If the city seems a shade smarter this week, it may be because more than 7,000 physicists are in town for a convention.
Members of the American Physical Society are here not so much to calculate the density of the fries within a Primanti Brothers sandwich, though one hopes a few find time to approach that meaty topic. The brains are here, at least in part, to hear and give talks on alternative energy and green buildings.
The David L. Lawrence Convention Center, its six acres of exhibit space flooded with natural light, was the perfect setting. So I took in an early morning session detailing how Pittsburgh went from a smoky, polluted place to one that hosts bass tournaments.
Joel A. Tarr, 74, the Carnegie Mellon University professor with expertise in urban environmental history and an enduring love of his adopted city, began with a slide show: There was a 19th-century woman dumping wastewater beside a well, part of the reason Pittsburgh led the country in typhoid fever in the latter half of the 19th century; there was one of those classic photos of what looked like a night-time scene of Downtown, but only newcomers were surprised to hear that the dark vista was actually a mid-day photograph from 1946.
The building of thousands of miles of sewers in the first part of the 20th century was followed by the strict enforcement of local anti-smoke laws after World War II, "the first major attempt to redo an industrial city," Dr. Tarr said.
What we've done since, and what we do next, might not be as dramatic as the past century's transformation, but could be as important. On the same morning that Dr. Tarr and other speakers outlined Pittsburgh's long makeover, speakers in another part of the city were urging folks to make more modest changes to stop, or at least slow, global warming.
It's suggested that we all replace inefficient incandescent light bulbs with compact fluorescents. They cost more but use less electricity and last longer. If every household in Pittsburgh changes just one bulb, the coal-burning utilities will put 24 million fewer pounds of heat-trapping gases into the atmosphere each year.
That's a huge and incomprehensible figure, and I have no idea how that would compare to the dramatic change in the skies when households shifted from coal heat to natural gas in the late 1940s, but it worries me that we're unlikely to see any difference if we cut back.
So if changing the bulbs and adjusting the hot water heater down to 120 degrees doesn't result in visible savings for consumers, it may be hard to make much headway. Moving the numbers on the Pittsburgh Climate Initiative Web site does not a mass movement make.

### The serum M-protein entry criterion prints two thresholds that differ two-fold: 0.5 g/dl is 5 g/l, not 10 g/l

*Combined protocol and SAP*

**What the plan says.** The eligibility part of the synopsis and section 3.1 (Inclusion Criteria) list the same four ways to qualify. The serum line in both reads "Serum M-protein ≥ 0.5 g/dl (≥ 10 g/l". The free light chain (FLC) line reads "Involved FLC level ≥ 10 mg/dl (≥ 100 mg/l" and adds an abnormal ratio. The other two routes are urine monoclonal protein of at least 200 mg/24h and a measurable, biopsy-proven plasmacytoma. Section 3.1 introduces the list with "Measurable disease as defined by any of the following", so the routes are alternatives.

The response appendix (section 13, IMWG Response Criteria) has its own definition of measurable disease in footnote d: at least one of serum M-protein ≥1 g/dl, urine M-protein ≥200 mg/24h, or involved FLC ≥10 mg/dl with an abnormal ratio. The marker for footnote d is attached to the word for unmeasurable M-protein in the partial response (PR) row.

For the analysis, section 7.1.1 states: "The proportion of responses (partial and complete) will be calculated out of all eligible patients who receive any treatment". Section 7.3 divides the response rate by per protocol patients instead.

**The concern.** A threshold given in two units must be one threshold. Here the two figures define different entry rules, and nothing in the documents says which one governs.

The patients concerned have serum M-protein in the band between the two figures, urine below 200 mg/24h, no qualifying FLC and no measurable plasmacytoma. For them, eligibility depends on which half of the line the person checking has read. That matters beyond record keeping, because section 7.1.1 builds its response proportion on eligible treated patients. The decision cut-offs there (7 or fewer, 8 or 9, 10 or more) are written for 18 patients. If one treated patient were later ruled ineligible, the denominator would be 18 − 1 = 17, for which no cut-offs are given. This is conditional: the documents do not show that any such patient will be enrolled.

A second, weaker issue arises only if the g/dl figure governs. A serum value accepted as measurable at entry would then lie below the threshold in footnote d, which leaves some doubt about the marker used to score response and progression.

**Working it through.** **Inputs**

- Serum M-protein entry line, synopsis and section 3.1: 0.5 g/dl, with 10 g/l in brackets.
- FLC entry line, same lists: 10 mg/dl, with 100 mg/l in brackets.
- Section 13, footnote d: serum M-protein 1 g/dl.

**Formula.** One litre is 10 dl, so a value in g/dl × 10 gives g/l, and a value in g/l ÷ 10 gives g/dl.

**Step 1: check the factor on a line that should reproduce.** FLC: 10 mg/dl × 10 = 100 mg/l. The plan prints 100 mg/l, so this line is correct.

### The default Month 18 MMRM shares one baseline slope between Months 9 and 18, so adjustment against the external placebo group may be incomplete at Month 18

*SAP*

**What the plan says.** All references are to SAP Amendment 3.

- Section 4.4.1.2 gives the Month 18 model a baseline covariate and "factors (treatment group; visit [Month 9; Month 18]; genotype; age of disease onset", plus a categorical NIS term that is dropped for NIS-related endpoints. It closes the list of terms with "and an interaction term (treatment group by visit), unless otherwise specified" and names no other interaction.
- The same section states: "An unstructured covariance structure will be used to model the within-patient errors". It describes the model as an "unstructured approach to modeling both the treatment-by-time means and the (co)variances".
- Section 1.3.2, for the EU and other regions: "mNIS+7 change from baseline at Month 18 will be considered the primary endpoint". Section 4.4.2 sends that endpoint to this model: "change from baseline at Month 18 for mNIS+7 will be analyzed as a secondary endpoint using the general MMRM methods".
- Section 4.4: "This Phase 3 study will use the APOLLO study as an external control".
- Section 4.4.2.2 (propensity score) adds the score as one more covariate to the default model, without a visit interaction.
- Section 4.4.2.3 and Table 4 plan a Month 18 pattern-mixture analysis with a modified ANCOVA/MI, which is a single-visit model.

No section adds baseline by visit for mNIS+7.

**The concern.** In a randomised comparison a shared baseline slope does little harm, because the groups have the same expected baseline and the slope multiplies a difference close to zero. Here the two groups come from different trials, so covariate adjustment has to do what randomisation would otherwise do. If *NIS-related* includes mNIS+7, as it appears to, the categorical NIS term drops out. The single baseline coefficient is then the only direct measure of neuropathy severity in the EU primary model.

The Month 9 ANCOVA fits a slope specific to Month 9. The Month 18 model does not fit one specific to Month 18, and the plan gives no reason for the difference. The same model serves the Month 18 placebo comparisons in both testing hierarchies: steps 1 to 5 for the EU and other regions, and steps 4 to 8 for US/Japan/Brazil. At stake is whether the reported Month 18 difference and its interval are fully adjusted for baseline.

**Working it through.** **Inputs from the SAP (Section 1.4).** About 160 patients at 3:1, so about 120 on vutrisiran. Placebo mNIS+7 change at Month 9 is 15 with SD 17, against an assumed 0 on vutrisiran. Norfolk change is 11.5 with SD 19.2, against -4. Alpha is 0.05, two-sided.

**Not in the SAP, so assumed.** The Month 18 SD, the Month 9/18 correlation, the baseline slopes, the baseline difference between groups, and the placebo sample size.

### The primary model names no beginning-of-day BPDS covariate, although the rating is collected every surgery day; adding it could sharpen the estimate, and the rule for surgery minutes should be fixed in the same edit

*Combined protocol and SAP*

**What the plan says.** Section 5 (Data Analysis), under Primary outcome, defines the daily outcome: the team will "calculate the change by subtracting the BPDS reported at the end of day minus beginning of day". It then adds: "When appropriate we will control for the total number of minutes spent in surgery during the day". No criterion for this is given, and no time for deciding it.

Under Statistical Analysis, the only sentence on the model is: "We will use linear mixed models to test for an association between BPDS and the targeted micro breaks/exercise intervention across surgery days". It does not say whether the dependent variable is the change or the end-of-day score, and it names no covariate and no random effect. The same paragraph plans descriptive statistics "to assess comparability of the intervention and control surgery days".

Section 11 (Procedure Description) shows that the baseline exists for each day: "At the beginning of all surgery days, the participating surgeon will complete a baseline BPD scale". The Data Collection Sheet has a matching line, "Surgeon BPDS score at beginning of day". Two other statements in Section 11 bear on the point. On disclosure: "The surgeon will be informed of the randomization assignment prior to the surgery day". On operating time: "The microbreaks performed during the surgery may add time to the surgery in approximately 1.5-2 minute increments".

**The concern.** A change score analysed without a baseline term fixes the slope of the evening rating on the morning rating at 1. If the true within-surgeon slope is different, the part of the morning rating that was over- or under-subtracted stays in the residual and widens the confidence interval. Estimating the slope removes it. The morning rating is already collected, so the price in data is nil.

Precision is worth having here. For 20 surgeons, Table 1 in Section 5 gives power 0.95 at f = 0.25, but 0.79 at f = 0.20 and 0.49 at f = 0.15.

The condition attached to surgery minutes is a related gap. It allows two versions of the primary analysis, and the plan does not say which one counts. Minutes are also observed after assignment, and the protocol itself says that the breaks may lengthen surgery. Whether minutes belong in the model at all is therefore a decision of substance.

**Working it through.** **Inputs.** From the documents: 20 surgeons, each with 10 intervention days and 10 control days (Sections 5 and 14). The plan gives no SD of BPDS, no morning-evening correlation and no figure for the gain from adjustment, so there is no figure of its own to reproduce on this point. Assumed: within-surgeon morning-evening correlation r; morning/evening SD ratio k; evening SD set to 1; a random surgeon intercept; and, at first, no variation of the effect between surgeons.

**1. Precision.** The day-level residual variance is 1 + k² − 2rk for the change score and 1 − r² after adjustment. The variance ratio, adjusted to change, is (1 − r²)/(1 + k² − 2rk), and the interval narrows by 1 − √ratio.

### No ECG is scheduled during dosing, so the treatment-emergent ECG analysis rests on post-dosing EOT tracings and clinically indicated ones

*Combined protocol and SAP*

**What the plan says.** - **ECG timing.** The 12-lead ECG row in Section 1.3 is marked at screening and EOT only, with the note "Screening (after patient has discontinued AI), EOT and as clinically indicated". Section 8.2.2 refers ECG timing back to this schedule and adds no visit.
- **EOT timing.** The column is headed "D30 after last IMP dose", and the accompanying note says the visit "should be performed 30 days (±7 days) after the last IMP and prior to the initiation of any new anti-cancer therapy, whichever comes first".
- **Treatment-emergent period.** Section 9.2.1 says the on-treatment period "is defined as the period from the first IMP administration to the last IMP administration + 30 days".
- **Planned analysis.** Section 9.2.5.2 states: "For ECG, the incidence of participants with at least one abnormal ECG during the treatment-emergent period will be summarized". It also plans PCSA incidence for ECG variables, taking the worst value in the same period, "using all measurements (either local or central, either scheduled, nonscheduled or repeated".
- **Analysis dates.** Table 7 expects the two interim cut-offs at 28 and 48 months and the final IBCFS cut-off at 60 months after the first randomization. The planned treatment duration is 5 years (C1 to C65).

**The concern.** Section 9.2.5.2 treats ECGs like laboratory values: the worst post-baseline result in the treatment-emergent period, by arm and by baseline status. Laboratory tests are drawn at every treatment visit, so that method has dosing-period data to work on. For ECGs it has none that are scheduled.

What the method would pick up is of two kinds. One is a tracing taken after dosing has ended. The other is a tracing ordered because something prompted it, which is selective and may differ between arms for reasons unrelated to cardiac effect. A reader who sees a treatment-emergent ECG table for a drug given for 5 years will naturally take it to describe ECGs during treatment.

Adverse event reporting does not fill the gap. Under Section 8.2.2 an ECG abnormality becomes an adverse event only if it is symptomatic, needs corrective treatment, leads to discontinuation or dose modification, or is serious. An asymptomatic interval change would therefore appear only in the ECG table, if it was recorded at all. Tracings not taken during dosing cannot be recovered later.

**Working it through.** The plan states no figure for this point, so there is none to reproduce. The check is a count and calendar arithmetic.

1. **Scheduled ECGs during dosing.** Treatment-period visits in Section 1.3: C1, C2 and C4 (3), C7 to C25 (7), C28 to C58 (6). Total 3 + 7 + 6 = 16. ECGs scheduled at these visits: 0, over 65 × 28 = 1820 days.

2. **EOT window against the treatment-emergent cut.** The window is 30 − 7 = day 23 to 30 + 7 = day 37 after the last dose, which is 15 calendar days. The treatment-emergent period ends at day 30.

On the other hand, if the environmental history of Pittsburgh tells us anything, it's that this town is capable of making visible improvements relatively quickly -- once we get serious about it. We can, for instance, dump slag in a corner of the city for 50 years, have that mountain of waste rise 20 stories tall, and still come back and make it all into something beautiful.
Dr. Tarr's talk ended with the story of Nine Mile Run, the little stream in the valley beneath Squirrel Hill. Frederick Law Olmstead Jr., son of the creator of New York's Central Park, once saw the secluded brook with high wooded banks as a great place for a park. But the Duquesne Slag Products Co. bought 94 acres there in 1922 and proceeded to dump 17 million cubic yards of waste until 1972.
Fortunately, the story didn't end there.
I met Dr. Tarr yesterday morning at the head of the Nine Mile Run Trail. I'd already driven through Summerset at Frick Park, just up the old slag hill from the stream. It's a beautiful, walk-friendly neighborhood with more than 225 porched homes and still growing. Seven years ago, townhouse prices started at $198,000 but the lowest-priced home is now $309,900. Construction continues apace.
Walking the stream that was once an open sewer and is now a seamless extension of Frick Park, we saw a pair of ducks gliding in the water and a perched red-tailed hawk entirely unimpressed by the two humans walking the trail beneath him. The only evidence that we were in a city of more than 300,000 people were the occasional dog walkers and the Department of Public Works earth-mover dredging a bit of the stream for better flow.
"I'm really a city lover," Dr. Tarr said, "but I don't think 'nature' and 'city' have to be separate."
When you consider how far Pittsburgh has come, reducing greenhouse gases 20 percent by 2023 looks like a relative snap.
Brian O'Neill can be reached at email@example.com or 412-263-1947.